During testing I had numerous issues with tasks inserted by one environment and executed in a different one, despite me paying great attention to setting the right permissions for the right roles. In the end I decided to be extremely strict with the queue usage and adopt a white-list approach to it, clearly specifying which queue I wanted to use at every step of the way.

# .platform/hooks/postdeploy/# These two lines are to get some env vars from the EBS environment
CELERY_WORKER_ENV=$(/opt/elasticbeanstalk/bin/get-config environment -k CELERY_WORKER_ENV)
MAIN_QUEUE=$(/opt/elasticbeanstalk/bin/get-config environment -k MAIN_QUEUE)
if [ "$CELERY_WORKER_ENV" = "true" ];
then
# Create the celery systemd service file
echo "[Unit]
Name=Celery
Description=Celery service for My App
After=network.target
StartLimitInterval=0
[Service] Type=simple
Restart=always
RestartSec=1
User=root
WorkingDirectory=/var/app/current
ExecStart=/var/app/venv/staging-LQM1lest/bin/celery -A <project_name> worker --loglevel=INFO -Q ${MAIN_QUEUE} --concurrency=6 --logfile=/var/log/celery.log
EnvironmentFile=/opt/elasticbeanstalk/deployment/env
[Install] WantedBy=multi-user.target
" | tee /etc/systemd/system/celery.service
# Start celery service
systemctl start celery.service
# Enable celery service to load on system start
systemctl enable celery.service
else
echo "CELERY_WORKER_ENV = false"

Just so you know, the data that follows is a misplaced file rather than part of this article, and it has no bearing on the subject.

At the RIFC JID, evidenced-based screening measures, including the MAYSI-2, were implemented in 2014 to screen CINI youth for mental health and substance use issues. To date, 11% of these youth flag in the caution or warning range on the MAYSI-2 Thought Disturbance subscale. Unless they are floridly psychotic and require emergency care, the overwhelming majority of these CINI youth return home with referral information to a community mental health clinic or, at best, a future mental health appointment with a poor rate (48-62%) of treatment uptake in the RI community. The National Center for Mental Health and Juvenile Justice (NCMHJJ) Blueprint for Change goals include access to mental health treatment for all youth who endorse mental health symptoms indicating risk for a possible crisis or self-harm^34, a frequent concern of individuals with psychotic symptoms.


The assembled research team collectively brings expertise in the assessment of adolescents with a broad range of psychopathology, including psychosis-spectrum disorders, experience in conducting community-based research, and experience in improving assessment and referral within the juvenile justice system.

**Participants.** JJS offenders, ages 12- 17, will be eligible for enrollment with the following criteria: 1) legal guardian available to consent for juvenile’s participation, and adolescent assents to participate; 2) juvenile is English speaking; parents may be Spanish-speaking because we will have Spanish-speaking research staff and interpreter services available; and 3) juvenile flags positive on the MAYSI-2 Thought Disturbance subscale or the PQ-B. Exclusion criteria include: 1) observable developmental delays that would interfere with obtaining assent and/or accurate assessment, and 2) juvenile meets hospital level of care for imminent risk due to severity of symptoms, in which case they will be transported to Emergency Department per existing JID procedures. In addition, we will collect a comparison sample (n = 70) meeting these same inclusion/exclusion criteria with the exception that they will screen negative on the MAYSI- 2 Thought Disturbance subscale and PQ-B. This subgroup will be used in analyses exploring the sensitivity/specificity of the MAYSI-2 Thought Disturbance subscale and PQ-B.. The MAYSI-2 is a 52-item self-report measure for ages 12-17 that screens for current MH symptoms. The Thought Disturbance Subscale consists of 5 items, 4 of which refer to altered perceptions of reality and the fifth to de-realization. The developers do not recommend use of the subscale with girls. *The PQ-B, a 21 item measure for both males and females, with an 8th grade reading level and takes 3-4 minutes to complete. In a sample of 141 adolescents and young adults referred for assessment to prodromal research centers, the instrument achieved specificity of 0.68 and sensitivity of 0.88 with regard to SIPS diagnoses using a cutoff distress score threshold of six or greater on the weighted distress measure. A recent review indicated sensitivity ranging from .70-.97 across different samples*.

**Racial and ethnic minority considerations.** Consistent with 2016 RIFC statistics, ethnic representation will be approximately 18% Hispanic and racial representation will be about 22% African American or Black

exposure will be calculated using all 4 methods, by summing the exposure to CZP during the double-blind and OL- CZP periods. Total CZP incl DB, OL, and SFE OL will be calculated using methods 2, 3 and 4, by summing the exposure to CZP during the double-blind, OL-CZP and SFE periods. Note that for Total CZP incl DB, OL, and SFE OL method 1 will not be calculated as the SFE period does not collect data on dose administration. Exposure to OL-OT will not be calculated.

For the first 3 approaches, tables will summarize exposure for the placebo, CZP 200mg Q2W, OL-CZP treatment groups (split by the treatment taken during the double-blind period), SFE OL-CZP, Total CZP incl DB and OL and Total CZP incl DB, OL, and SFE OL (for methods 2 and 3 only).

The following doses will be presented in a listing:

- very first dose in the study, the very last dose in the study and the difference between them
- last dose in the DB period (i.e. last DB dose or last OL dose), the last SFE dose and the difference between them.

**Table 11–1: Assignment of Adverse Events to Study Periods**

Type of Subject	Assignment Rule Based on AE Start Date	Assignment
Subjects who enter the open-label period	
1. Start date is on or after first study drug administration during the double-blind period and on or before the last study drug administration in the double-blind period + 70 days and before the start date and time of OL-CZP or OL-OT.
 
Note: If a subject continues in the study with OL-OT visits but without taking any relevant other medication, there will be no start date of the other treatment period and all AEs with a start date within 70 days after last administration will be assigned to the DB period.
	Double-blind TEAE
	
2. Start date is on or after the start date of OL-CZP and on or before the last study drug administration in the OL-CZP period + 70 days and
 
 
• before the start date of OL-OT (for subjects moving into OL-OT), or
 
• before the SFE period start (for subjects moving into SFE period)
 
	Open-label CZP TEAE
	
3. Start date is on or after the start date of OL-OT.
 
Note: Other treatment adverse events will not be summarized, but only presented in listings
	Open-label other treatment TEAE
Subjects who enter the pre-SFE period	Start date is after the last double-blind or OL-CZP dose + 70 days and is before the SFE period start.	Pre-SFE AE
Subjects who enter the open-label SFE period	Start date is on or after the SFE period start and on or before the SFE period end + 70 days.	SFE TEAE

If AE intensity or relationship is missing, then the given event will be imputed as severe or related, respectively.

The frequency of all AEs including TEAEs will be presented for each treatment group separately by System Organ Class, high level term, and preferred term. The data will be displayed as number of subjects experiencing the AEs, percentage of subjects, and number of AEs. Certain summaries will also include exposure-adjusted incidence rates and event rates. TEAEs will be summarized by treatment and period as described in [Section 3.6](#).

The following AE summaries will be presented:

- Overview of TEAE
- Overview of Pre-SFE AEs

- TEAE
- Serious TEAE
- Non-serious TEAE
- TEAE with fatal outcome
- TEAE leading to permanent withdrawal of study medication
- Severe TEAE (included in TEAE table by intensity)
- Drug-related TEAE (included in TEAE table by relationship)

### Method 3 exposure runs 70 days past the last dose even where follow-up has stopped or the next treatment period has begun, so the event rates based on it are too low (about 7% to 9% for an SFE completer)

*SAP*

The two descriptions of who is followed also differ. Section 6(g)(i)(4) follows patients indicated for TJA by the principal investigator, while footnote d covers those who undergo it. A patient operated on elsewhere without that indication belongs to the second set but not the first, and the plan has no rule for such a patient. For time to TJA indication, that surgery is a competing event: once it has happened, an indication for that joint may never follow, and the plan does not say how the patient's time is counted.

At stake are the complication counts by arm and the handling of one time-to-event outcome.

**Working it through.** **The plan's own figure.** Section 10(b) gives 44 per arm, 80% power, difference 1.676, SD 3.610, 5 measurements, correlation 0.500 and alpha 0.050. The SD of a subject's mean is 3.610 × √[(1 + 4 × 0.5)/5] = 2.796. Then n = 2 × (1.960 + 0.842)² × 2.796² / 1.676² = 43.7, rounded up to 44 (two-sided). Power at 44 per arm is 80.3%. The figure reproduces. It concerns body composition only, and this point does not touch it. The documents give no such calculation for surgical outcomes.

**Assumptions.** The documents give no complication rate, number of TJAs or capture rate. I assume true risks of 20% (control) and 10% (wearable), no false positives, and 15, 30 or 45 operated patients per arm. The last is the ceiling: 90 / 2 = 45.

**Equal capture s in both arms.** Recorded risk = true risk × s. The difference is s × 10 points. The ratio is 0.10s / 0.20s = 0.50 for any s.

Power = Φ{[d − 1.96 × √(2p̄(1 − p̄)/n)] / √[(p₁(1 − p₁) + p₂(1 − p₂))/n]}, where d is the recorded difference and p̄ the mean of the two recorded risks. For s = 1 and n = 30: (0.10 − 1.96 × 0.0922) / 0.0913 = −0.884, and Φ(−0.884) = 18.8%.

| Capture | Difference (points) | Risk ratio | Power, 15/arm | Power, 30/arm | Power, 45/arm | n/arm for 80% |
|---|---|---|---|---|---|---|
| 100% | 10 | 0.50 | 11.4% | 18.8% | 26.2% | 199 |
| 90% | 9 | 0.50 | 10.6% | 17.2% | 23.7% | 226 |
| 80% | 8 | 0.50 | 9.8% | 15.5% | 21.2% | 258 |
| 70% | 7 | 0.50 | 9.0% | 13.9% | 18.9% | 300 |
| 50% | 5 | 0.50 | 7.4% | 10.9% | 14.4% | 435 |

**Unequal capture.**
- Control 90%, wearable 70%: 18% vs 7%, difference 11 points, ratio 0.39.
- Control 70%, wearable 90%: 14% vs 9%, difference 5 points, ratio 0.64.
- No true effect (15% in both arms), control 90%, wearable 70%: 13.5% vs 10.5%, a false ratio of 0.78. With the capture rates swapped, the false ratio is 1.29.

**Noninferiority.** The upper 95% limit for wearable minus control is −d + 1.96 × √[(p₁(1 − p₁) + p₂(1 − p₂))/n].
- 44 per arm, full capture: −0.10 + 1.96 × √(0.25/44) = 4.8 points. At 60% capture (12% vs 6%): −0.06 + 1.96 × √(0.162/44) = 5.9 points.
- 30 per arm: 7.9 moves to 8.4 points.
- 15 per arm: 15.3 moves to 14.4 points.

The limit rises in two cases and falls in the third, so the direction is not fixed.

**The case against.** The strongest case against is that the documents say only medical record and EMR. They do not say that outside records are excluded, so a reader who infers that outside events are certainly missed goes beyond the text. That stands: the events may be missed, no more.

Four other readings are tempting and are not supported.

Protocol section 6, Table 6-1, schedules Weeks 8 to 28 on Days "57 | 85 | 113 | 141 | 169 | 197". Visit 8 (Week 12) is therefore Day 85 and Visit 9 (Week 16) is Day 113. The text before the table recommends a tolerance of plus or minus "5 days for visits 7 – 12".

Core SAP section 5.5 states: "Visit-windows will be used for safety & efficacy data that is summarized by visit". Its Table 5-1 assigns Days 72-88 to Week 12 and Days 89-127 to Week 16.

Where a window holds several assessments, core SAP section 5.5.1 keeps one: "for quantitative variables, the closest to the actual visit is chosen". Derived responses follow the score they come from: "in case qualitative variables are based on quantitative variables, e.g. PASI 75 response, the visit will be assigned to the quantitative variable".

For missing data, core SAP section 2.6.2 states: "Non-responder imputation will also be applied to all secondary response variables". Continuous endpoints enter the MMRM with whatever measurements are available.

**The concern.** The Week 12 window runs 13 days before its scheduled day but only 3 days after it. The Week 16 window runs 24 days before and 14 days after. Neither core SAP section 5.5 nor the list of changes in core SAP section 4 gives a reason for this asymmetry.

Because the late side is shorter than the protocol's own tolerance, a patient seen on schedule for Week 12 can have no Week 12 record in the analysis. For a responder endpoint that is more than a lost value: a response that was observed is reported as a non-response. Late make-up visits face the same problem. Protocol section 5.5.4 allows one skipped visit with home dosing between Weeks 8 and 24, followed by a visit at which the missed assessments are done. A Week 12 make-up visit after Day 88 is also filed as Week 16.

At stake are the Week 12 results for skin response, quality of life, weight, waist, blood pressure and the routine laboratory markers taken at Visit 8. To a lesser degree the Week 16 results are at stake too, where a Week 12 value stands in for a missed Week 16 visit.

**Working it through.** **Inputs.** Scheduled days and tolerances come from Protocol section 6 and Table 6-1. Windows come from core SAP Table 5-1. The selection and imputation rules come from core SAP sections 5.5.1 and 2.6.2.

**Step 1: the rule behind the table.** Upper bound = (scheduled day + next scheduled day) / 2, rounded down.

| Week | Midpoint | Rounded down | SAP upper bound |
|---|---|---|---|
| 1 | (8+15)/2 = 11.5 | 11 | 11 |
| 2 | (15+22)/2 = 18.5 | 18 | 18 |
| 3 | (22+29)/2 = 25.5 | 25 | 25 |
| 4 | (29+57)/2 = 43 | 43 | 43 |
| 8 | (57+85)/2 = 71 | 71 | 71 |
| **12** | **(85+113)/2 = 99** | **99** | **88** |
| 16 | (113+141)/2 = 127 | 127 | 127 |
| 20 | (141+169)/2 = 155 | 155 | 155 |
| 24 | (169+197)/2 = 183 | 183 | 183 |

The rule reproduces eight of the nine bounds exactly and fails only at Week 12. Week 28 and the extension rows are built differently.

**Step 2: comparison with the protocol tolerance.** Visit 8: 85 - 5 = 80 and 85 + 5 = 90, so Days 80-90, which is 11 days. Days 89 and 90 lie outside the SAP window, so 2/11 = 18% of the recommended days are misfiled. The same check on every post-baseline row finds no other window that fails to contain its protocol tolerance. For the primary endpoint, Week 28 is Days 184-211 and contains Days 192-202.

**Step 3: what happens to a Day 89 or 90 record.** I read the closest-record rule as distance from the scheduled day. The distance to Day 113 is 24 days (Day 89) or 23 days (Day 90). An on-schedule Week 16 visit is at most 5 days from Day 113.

fi

I use the same repository for several environments so any configuration has to be dynamic. In this case I use two environment variables to understand if this is a worker environment and if it is to complete the execution command with the correct queue name.

When executing celery you can use the -Q tag to specify an exclusive queue or a list of queues to look for tasks in. The worker will not go looking for tasks elsewhere. I never had a problem with Redis in this sense but with SQS this helped me solve a particularly annoying problem.

The second piece of the puzzle is specifying which queue to load a task on whenever you call it. So instead of calling tasks using i call them with . For example:

Not hard-coding the queue name will certainly spare you a lot of misery in the future.

The same can be done for tasks that go in the celery beat schedule simply by adding a keyword arg, as in the example below:

app.conf.beat_schedule = {
"import_coaches": {
"task": "gsheets.tasks.import_coaches",
"schedule": crontab(minute=0, hour="*/12",
"options" : {
"queue" : os.environ.get('MAIN_QUEUE')
}
}
}

Wannabe full-stack developer